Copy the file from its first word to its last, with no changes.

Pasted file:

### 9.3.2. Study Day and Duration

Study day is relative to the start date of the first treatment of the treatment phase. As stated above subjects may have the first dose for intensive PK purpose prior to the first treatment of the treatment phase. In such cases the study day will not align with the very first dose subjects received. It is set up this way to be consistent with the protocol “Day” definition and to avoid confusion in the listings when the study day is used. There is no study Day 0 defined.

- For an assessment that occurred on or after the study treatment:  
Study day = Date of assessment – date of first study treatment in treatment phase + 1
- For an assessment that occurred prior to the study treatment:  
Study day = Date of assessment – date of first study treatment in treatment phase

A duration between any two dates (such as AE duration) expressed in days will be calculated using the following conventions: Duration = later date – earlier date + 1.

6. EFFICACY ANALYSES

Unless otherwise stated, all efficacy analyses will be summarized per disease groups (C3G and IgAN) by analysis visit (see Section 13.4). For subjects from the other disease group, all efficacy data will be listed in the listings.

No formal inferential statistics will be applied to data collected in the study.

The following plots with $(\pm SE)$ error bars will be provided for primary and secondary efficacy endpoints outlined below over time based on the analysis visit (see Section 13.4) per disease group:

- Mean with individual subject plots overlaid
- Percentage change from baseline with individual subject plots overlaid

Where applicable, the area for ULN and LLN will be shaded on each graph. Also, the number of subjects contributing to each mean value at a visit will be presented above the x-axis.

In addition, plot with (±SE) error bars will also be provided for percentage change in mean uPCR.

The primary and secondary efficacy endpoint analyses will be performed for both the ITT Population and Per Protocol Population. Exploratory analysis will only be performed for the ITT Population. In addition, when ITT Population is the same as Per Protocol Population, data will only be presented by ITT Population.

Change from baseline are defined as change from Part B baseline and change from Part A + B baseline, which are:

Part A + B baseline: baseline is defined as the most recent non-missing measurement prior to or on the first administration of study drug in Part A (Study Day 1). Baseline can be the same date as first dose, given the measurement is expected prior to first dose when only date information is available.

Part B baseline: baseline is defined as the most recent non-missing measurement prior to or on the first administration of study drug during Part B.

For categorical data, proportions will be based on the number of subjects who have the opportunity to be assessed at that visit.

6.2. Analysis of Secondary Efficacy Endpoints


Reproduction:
### 9.3.2. Study Day and Duration

Study day is relative to the start date of the first treatment of the treatment phase. As stated above subjects may have the first dose for intensive PK purpose prior to the first treatment of the treatment phase. In such cases the study day will not align with the very first dose subjects received. It is set up this way to be consistent with the protocol “Day” definition and to avoid confusion in the listings when the study day is used. There is no study Day 0 defined.

- For an assessment that occurred on or after the study treatment:  
Study day = Date of assessment – date of first study treatment in treatment phase + 1
- For an assessment that occurred prior to the study treatment:  
Study day = Date of assessment – date of first study treatment in treatment phase

A duration between any two dates (such as AE duration) expressed in days will be calculated using the following conventions: Duration = later date – earlier date + 1.

6. EFFICACY ANALYSES

Unless otherwise stated, all efficacy analyses will be summarized per disease groups (C3G and IgAN) by analysis visit (see Section 13.4). For subjects from the other disease group, all efficacy data will be listed in the listings.

No formal inferential statistics will be applied to data collected in the study.

The following plots with $(\pm SE)$ error bars will be provided for primary and secondary efficacy endpoints outlined below over time based on the analysis visit (see Section 13.4) per disease group:

- Mean with individual subject plots overlaid
- Percentage change from baseline with individual subject plots overlaid

Where applicable, the area for ULN and LLN will be shaded on each graph. Also, the number of subjects contributing to each mean value at a visit will be presented above the x-axis.

In addition, plot with (±SE) error bars will also be provided for percentage change in mean uPCR.

The primary and secondary efficacy endpoint analyses will be performed for both the ITT Population and Per Protocol Population. Exploratory analysis will only be performed for the ITT Population. In addition, when ITT Population is the same as Per Protocol Population, data will only be presented by ITT Population.

Change from baseline are defined as change from Part B baseline and change from Part A + B baseline, which are:

Part A + B baseline: baseline is defined as the most recent non-missing measurement prior to or on the first administration of study drug in Part A (Study Day 1). Baseline can be the same date as first dose, given the measurement is expected prior to first dose when only date information is available.

Part B baseline: baseline is defined as the most recent non-missing measurement prior to or on the first administration of study drug during Part B.

For categorical data, proportions will be based on the number of subjects who have the opportunity to be assessed at that visit.

6.2. Analysis of Secondary Efficacy Endpoints